According to a national auto club, about 80% of American drivers admit to having irate driving tendencies occasionally. Finding out that almost eight million drivers of motor vehicles claim to have engaged in specific types of road rage is particularly shocking. This included purposefully ramming into another car and threateningly approaching other drivers while still in a car.
In light of the aforementioned, how would you rate yourself?
Check any item that describes your own driving habits from the list of characteristics of aggressive driving below.
Which of the following best describes your driving behavior?
• Have you purposefully tailgated another vehicle?
• Have you gone much faster than the permitted speed limit?
• Have you ever run through an amber or red light?
• Have you slithered through traffic and cars?
• Have you yelled at another driver with a louder voice?
• Have you honked your horn and slammed on the brakes to express your rage at another driver?
• Have you made any hand gestures to show how angry and frustrated you are?
• Have you made any attempts to stop other drivers from swerving into other lanes of traffic?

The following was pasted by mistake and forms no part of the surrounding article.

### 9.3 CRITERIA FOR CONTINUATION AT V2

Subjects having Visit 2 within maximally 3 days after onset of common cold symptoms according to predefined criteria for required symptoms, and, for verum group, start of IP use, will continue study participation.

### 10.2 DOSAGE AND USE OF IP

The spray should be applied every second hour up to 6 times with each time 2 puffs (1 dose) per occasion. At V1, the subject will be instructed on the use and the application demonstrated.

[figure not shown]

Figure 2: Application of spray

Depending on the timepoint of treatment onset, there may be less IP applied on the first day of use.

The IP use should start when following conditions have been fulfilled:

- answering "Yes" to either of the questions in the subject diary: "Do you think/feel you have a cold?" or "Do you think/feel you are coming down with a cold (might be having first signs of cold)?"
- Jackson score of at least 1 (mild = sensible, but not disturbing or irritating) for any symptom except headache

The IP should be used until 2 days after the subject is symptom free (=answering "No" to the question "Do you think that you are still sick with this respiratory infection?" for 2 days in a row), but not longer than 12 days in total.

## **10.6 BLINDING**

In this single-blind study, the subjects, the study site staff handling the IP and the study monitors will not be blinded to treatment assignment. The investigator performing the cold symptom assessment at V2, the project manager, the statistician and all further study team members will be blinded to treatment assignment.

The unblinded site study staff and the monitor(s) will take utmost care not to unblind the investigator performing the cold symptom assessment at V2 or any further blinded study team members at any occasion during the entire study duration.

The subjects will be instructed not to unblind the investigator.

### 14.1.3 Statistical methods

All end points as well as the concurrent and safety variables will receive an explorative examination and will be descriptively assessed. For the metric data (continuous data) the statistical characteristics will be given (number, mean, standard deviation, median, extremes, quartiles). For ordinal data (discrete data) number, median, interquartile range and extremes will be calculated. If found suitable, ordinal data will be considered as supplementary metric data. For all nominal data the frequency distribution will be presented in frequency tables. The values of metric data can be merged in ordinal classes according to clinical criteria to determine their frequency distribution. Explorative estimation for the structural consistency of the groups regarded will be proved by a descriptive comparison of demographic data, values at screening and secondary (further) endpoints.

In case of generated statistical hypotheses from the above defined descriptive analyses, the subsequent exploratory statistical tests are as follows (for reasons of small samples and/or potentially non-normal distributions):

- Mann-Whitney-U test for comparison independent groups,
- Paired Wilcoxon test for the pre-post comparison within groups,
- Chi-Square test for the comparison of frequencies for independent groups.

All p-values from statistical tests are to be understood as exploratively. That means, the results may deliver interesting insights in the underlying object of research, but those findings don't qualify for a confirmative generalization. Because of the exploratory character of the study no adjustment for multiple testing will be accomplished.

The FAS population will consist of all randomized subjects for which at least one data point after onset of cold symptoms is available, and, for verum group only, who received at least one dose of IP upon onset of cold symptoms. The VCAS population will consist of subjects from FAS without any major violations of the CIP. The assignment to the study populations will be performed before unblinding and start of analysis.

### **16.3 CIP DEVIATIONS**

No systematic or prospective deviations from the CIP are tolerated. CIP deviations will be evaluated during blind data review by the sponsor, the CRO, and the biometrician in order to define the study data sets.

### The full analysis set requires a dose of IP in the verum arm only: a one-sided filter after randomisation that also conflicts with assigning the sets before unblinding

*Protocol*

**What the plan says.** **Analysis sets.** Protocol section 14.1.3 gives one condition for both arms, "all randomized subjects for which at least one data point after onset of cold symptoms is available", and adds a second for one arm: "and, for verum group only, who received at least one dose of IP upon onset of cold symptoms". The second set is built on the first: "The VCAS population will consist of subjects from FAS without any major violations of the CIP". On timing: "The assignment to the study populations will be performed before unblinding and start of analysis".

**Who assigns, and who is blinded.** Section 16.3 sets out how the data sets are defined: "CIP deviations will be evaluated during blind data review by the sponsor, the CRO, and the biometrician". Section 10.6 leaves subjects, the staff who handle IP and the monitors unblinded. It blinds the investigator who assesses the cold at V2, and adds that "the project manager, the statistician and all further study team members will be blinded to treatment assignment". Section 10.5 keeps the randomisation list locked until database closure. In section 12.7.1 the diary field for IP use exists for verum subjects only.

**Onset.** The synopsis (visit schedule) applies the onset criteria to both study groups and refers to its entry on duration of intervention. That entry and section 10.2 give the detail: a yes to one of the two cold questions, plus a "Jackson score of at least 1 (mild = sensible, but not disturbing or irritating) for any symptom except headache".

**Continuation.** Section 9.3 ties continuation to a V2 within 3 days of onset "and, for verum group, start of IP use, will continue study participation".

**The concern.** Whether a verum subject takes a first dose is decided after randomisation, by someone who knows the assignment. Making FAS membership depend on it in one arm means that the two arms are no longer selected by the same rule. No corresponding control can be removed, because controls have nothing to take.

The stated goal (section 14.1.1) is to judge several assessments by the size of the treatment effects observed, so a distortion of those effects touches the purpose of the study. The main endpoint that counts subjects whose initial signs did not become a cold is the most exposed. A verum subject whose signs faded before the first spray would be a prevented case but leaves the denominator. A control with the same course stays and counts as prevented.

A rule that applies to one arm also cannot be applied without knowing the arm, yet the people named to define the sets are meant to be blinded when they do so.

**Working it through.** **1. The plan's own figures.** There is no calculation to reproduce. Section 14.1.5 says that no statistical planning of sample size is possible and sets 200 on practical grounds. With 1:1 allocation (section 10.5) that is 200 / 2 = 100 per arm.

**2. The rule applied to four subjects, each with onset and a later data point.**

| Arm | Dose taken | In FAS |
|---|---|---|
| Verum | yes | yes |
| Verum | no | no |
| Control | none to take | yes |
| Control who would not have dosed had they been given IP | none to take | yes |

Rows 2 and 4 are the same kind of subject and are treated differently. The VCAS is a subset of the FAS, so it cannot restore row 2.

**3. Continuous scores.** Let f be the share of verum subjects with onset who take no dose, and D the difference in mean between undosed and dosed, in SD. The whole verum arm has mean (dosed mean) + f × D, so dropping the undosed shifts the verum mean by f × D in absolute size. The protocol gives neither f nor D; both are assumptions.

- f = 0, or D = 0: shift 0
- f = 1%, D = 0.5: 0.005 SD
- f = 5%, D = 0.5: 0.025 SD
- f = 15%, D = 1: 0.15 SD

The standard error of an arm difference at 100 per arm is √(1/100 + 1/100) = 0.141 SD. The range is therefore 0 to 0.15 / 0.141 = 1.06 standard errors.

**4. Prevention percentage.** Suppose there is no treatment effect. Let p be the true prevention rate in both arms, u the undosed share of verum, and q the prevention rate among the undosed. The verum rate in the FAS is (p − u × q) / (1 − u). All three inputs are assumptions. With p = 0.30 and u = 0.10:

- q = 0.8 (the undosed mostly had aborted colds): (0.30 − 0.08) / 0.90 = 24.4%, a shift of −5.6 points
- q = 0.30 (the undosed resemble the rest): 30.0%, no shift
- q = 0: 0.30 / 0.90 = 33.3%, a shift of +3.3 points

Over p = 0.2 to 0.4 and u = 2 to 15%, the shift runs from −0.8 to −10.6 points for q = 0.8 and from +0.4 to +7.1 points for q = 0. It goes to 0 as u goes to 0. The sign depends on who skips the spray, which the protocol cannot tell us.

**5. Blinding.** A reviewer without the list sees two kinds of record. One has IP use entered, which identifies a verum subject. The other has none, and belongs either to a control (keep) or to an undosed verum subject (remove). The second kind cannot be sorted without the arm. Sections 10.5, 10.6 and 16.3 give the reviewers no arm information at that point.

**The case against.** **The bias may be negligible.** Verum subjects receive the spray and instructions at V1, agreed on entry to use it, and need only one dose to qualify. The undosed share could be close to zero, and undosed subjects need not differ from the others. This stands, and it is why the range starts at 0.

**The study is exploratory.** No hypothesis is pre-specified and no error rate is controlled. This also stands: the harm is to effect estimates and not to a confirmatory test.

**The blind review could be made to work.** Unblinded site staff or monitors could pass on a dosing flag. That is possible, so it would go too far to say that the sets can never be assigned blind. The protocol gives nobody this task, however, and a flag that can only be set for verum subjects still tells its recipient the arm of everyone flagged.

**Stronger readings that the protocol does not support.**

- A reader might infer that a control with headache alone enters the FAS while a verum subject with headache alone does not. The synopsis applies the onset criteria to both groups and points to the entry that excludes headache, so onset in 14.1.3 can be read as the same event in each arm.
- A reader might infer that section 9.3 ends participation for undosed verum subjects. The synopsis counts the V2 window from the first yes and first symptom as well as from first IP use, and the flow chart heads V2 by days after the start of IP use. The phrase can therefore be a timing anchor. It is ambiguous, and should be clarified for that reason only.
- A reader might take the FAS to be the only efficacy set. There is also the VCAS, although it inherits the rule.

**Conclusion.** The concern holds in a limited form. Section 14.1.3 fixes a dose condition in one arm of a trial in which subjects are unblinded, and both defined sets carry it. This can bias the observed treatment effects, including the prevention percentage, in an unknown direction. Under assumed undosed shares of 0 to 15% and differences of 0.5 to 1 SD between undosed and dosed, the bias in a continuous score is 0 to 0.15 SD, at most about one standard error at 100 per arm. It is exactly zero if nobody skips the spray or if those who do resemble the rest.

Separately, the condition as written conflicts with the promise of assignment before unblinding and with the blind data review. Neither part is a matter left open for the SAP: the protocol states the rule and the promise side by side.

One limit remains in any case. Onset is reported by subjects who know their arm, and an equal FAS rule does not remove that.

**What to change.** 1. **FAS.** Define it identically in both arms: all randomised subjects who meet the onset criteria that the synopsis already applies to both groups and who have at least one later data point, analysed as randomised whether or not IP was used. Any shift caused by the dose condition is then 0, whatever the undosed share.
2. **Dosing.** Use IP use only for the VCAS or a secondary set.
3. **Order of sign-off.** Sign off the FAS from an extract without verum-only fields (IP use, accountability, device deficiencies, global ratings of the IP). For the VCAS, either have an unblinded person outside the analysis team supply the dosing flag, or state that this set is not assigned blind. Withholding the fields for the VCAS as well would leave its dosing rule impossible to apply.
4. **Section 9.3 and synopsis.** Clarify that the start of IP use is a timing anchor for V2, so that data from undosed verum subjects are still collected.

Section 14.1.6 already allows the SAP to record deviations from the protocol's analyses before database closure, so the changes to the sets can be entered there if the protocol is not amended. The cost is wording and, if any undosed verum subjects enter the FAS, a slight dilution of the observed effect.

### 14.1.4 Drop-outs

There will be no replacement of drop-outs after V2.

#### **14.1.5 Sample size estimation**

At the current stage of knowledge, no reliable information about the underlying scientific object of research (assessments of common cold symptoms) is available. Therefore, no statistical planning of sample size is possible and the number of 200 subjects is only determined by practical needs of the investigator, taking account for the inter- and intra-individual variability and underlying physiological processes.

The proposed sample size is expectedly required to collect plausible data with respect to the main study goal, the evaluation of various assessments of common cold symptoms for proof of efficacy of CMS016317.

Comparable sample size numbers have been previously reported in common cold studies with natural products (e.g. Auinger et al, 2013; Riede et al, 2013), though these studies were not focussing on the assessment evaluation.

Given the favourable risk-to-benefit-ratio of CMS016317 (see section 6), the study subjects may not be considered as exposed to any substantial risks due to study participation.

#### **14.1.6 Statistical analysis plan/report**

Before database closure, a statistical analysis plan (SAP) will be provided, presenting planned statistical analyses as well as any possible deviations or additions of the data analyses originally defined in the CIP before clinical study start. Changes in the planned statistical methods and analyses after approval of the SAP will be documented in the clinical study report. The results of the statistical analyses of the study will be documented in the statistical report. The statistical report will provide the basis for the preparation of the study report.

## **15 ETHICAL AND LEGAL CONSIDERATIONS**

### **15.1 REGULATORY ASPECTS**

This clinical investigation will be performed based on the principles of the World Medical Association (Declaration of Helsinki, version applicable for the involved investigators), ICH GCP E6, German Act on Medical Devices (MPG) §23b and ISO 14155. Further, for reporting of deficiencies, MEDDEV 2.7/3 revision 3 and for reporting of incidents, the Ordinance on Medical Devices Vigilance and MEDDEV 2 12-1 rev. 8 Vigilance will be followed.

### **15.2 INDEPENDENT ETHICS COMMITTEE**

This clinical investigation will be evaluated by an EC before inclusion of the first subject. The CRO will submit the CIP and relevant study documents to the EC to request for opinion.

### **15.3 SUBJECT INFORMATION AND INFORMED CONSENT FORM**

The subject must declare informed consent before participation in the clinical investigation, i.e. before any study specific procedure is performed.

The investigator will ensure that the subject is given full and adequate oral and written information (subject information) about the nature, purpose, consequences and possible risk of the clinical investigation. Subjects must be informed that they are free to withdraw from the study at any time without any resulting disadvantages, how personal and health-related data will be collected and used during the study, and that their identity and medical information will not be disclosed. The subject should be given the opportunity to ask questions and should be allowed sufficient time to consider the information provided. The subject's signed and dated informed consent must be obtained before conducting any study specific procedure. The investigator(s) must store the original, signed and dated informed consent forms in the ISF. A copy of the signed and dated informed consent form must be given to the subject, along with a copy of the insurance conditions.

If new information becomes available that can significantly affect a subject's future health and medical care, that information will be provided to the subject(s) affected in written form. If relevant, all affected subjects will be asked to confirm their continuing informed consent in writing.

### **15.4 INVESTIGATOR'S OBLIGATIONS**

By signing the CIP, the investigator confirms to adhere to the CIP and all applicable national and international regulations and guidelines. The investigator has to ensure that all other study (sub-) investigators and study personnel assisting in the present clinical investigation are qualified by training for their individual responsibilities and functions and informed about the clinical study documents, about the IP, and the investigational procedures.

• Have you purposefully passed another driver off the road?
Everybody becomes enraged occasionally. We are all human, and by nature, we are flawed. However, unchecked anger can be a very dangerous emotion that causes regrettable actions.
The danger is obviously much greater when anger is visibly present while driving. It can cause aggressive behavior that intimidates, bullies, or incites other drivers, which can lead to physical harm, injury, and the tragic loss of life. This is generally untrue, despite what an aggressive driver who believes his auto insurance will save him might believe.
In fact, insurance companies don’t accept any liability for drivers who choose to use risky or illegal driving practices on purpose.
As one insurance professional so aptly put it, “If you drive aggressively, don’t count on your auto insurance policy to defend you. Anyone on the road is at risk when driving while enraged, in addition to you. If you drive carelessly, you will be subject to all legal and financial repercussions on your own.”
The auto club that conducted the study in question offers some wise words of wisdom in its conclusion.
1. Never force another driver to alter his speed or direction so that you can react in kind.
2. Be understanding of other drivers’ behavior and resist the urge to become enraged by it.
3. Avoid making eye contact or gesturing in return if a driver is acting irrationally on the road. Try to keep your distance, and if you feel that your safety might be in danger, call the police.